Modern life in Iran: Running in a Hijab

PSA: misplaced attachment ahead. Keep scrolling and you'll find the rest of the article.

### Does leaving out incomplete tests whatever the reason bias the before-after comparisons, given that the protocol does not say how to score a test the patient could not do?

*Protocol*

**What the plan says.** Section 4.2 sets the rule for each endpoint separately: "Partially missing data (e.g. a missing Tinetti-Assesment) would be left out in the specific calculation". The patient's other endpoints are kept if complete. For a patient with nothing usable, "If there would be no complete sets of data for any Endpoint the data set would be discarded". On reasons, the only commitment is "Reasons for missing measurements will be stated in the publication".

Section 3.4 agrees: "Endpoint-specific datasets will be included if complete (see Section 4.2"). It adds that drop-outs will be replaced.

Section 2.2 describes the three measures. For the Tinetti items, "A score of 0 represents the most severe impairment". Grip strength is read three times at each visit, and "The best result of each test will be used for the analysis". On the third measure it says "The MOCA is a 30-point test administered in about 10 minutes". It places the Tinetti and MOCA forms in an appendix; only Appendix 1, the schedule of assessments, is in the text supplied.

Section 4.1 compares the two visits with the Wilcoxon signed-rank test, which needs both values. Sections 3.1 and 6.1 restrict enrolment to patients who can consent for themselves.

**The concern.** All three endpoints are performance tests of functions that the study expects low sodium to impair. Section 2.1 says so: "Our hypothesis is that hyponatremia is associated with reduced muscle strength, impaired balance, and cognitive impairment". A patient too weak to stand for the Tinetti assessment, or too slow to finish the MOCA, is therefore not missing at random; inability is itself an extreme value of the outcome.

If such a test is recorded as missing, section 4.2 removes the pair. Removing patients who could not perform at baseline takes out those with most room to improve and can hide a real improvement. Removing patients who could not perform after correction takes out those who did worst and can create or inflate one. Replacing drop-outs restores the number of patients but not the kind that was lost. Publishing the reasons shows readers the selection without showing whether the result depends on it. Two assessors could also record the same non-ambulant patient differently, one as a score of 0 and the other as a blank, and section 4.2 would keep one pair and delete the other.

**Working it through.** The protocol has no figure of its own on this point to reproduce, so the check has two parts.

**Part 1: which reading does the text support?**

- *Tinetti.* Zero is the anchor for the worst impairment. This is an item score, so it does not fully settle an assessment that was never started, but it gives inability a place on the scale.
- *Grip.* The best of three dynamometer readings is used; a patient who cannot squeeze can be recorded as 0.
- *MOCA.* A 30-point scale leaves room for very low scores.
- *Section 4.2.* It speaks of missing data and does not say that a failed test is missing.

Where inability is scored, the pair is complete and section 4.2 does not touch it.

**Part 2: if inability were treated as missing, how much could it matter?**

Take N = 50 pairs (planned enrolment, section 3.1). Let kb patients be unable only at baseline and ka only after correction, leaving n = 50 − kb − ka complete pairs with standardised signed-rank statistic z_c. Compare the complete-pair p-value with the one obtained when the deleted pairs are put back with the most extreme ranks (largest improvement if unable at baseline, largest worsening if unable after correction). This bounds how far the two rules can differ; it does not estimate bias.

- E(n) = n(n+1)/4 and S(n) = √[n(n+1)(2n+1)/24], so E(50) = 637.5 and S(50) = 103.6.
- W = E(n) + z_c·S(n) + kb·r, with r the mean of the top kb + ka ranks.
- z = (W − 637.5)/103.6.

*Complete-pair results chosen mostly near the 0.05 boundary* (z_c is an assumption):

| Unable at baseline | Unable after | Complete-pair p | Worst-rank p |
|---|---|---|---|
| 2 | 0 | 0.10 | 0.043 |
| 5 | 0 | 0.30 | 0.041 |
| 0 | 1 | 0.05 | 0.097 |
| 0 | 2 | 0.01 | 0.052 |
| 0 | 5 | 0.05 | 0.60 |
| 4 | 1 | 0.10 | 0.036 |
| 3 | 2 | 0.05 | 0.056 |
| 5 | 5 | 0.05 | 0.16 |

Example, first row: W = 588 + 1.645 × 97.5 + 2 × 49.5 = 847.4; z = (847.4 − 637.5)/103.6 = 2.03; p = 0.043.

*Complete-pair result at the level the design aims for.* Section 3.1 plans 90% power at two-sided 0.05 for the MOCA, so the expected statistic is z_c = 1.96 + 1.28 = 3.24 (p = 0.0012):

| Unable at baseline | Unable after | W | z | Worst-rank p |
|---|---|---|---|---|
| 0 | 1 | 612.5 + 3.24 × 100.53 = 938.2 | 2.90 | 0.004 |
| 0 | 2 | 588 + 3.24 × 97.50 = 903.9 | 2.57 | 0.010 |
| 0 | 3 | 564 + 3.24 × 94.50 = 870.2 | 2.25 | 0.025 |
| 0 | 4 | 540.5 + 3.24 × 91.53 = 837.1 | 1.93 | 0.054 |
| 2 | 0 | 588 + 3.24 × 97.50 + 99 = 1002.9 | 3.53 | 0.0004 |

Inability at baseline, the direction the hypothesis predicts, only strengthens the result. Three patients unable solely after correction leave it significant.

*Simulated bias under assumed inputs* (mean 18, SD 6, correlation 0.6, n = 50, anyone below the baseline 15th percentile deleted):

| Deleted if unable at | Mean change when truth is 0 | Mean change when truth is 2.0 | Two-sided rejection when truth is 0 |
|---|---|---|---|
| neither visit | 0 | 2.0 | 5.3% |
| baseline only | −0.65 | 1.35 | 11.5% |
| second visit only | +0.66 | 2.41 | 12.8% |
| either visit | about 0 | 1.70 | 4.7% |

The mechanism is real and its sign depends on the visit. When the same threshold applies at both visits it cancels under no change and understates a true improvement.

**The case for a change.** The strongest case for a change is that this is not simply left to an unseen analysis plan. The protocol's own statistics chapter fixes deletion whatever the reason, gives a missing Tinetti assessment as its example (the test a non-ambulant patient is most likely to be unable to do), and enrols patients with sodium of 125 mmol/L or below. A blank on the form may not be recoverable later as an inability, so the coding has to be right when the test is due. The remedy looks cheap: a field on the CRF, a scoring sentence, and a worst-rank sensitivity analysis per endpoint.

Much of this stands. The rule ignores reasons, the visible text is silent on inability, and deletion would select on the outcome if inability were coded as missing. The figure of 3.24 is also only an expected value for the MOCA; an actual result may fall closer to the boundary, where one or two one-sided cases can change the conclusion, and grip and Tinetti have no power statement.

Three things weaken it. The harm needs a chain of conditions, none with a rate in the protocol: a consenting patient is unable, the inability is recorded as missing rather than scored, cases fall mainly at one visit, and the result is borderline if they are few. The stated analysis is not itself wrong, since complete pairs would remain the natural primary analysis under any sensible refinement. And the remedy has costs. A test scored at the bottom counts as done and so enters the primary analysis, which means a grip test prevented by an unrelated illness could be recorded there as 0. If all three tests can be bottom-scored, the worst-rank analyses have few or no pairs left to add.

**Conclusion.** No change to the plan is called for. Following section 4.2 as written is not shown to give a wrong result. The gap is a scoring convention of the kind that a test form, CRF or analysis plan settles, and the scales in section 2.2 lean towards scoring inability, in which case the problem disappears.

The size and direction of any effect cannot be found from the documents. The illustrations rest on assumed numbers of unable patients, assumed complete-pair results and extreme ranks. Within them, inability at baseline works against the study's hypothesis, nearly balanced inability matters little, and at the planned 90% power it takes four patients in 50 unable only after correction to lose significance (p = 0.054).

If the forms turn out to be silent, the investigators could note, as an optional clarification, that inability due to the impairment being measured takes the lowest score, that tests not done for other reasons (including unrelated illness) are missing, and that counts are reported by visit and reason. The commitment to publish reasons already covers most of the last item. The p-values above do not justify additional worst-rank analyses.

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I'm running around Iran dressed in a hijab, a t-shirt and running tights. The temperature can reach up to 40 degrees Celsius here, so I’ve been drinking a lot. As I left the apartment for my run, sweat trickles down my back. I knew it was just my body's reaction to the change in climate; so I quickly shake the thought off and begin my run uphill with my friend who, as a guy, has the privilege of running in shorts here. But I'm soon running a few metres behind him, the air now feels thick and I’m struggling to catch my breath. I soon start contemplating passing out, and for some reason thinking that I’ve used up 40% of my energy. However, I know I'm stronger, and with that thought, I press on up the hill. Even though it's early in the morning, Iranians are already out on the streets and some are also going on their morning jog. Tehran is beginning to pulsate with life; the traffic is growing with every minute that passes. You can feel the might and power of this city. Running with my friend makes me feel free; it’s liberating and has a positive impact on our circulatory and respiratory system, but I believe that there are also neurological benefits of physical exercise as well as indirect effects on one's intelligence and creativity. The body-brain relationship is one that has fascinated many scientists throughout the years. Thanks to numerous studies, many links between the mind and body have been discovered. To keep our brain in top shape, we have to condition it.
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